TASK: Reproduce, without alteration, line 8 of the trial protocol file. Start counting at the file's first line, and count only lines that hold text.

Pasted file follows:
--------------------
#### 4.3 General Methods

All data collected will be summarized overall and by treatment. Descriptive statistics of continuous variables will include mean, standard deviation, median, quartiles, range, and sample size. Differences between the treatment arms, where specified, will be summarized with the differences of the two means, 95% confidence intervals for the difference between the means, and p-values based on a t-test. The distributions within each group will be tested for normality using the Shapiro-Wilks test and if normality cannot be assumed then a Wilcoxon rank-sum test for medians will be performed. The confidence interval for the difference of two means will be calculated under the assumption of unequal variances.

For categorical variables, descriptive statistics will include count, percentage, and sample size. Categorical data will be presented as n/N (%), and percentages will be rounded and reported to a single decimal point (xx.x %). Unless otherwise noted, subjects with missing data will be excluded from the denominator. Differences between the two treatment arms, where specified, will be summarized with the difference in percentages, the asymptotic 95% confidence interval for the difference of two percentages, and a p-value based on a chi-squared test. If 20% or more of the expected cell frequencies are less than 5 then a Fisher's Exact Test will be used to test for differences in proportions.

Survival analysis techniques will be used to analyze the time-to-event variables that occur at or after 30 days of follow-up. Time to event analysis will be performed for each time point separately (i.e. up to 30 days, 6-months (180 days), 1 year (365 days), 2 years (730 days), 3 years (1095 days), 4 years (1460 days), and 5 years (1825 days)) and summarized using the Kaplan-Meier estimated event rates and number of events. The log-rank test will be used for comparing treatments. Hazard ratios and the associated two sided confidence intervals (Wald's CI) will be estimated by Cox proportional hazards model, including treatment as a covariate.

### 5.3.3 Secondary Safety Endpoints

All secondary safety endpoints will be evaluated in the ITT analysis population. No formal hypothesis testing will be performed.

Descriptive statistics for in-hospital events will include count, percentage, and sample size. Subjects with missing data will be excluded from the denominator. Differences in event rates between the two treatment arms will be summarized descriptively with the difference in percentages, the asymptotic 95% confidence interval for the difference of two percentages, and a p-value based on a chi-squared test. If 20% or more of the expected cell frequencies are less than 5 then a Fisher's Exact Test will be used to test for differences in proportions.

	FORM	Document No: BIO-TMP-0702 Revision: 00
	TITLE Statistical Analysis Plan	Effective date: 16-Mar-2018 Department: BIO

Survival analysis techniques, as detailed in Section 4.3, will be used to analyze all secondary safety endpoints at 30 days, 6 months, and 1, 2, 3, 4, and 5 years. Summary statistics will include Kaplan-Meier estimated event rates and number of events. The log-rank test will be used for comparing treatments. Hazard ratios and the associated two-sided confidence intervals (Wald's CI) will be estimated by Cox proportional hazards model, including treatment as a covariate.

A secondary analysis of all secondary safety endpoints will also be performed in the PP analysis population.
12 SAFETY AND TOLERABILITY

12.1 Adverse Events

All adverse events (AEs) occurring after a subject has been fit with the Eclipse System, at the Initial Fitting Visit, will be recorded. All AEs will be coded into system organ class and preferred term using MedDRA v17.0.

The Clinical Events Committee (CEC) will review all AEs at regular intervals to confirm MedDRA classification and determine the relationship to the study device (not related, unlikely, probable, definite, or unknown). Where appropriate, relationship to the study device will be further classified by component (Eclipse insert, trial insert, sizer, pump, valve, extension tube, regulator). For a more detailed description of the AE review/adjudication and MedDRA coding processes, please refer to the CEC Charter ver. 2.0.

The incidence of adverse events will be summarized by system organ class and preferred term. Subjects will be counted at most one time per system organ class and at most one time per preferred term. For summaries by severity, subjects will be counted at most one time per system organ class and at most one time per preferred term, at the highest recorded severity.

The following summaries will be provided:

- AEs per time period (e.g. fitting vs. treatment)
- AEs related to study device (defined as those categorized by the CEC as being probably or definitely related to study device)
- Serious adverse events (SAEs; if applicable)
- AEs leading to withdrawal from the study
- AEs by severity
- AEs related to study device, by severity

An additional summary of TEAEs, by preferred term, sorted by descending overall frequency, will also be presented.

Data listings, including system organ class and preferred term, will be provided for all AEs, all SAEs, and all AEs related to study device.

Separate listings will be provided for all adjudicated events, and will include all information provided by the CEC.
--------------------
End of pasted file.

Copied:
	FORM	Document No: BIO-TMP-0702 Revision: 00